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Quantum dots

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Published by Springer in Berlin, New York .
Written in English

Subjects:

  • Semiconductors.,
  • Quantum electronics.,
  • Quantum dots.

Book details:

Edition Notes

Includes bibliographical references (p. [165]-171) and index.

StatementLucjan Jacak, Pawel Hawrylak, Arkadiusz Wójs.
ContributionsHawrylak, Pawel., Wójs, Arkadiusz, 1971-
Classifications
LC ClassificationsQC611 .J215 1998
The Physical Object
Paginationviii, 176 p. :
Number of Pages176
ID Numbers
Open LibraryOL685798M
ISBN 103540636536
LC Control Number97032688

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  Description This book deals with the electronic and optical properties of two low-dimensional systems: quantum dots and quantum antidots and is divided into two parts. Part one is a self-contained monograph which describes in detail the theoretical and experimental background for exploration of electronic states of the quantum-confined Edition: 1. Quantum Dots: Biological Applications is the first book published on the subject, and it emphasizes a variety of methods that were developed using commercially available materials.   This book surveys this progress in the physics, optical spectroscopy and application-oriented research of semiconductor quantum dots. It focuses especially on excitons, multi-excitons, their dynamical relaxation behaviour and their interactions with the surroundings of a semiconductor quantum : Hardcover. The book Quantum Dots - Theory and Applications collects some new research results in the area of fundamental excitations, decoherence, charge states, epitaxial techniques and photoluminescence experiments related to devices made with quantum dots. This book is divided in two sections. First section includes the fundamental theories on excitons, trions, phase decoherence, and charge states, and the second section includes several applications of quantum by: 3.

Nanocrystal Quantum Dots. Second Edition. The book also covers synthesis and assembly, spectroscopy of inter- and intraband optical transitions, single-nanocrystal optical and tunneling spectroscopy, transport properties, and nanocrystal applications in photovoltaics, light emitting technologies, lasing, bioimaging, and biosensing.". Quantum Dots in High Electric Fields: Field and Photofield Emission from Ge Nanoclusters on Si() Pages Dadykin, A. A. (et al.). Quantum Dots: Theory, Application, Synthesis 2 therefore investigate the behavior of semiconductor crys-tals below this size. In general, the Hamiltonian of an electron-hole pair in a large semiconductor is given as H= h 2 2m h r2 h h2 2m e r2 e e jr e r hj (3) where is the dielectric constant. The rst two termsFile Size: KB. Quantum dots 2 Quantum dot (QD) is a conducting island of a size comparable to the Fermi wavelength in all spatial directions. Often called the artificial atoms, however the size is much bigger ( nm for QDs versus nm for atoms). In atoms the attractive forces are exerted by the nuclei, while in QDs – by background Size: 1MB.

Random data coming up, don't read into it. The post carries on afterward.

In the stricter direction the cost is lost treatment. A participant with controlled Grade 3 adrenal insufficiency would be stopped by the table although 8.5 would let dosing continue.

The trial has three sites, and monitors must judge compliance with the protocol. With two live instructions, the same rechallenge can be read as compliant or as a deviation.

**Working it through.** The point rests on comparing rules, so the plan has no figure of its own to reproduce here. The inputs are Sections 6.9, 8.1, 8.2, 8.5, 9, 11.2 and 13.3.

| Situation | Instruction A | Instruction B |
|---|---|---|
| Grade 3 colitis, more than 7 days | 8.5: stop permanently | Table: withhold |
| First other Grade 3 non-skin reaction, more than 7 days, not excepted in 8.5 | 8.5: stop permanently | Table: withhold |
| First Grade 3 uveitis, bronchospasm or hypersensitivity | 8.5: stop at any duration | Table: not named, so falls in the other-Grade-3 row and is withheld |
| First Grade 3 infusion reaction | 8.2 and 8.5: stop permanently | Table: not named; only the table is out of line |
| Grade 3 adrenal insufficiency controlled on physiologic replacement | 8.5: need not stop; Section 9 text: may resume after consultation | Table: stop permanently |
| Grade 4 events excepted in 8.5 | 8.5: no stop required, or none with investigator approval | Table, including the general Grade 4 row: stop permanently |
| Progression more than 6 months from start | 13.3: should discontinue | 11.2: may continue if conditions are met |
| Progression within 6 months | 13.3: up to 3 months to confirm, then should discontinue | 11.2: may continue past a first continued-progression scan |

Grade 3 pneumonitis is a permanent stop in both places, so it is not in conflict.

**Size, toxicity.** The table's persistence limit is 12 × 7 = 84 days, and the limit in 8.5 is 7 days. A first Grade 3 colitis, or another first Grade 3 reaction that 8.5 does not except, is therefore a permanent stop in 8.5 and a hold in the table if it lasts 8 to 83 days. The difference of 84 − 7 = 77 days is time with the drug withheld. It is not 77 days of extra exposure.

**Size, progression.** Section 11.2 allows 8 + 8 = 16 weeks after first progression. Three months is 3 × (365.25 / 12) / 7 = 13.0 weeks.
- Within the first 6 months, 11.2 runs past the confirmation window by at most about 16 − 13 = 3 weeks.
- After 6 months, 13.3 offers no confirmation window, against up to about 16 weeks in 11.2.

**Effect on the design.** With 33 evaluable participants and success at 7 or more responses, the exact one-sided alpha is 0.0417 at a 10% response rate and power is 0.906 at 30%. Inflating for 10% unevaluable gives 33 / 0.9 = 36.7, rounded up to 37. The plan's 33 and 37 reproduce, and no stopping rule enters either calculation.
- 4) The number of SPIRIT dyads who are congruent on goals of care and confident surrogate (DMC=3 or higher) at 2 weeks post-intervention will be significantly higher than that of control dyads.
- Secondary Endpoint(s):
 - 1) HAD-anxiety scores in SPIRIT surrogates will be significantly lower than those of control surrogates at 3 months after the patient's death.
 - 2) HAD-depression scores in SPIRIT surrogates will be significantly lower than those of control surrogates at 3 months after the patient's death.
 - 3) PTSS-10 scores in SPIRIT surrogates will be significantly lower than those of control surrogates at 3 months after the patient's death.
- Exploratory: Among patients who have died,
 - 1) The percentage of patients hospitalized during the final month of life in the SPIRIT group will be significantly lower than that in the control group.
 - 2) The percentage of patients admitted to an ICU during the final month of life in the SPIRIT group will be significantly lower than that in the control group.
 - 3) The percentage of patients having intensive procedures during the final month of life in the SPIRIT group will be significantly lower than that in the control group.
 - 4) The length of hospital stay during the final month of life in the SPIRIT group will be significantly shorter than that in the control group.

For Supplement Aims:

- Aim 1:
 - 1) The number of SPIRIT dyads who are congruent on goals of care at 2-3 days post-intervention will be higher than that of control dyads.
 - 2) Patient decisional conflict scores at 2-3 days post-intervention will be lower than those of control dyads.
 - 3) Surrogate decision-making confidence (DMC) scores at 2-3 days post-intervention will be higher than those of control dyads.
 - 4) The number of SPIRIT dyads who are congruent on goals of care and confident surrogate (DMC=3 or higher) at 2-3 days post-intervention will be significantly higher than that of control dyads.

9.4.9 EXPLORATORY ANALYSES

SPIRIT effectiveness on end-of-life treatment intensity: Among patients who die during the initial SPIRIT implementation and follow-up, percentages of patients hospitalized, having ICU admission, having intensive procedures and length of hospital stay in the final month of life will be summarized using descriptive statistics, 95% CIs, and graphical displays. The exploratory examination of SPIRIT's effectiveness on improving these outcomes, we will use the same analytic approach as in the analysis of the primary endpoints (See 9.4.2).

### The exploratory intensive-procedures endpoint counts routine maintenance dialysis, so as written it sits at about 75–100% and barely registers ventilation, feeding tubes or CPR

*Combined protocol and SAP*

Quantum dots are semiconductor nanoparticles that glow a particular color after being illuminated by light. The color they glow depends on the size of the nanoparticle. When the quantum dots are illuminated by UV light, some of the electrons receive enough energy to break free from the atoms. quantum dot size, shape, and material composition. The method is based on the single sub-band approach with the energy dependent electron effective mass (Eq. (2)). In this approach, the confined states of carriers are formed by the band gap offset by: 3.   Quantum dots behave in a peculiar manner- although they contain between as little as to , atoms, they exhibit properties as though they were comprised of a single atom. However, they do conform to the properties of a fluorophore whereby they can absorb light energy, become excited and release photons of light when returning to ground.   Quantum dots do the same trick—they also have quantized energy levels—but dots made from the same material (say, silicon) will give out different colors of light depending on how big they are. The biggest quantum dots produce the longest wavelengths (and lowest frequencies), while the smallest dots make shorter wavelengths (and higher.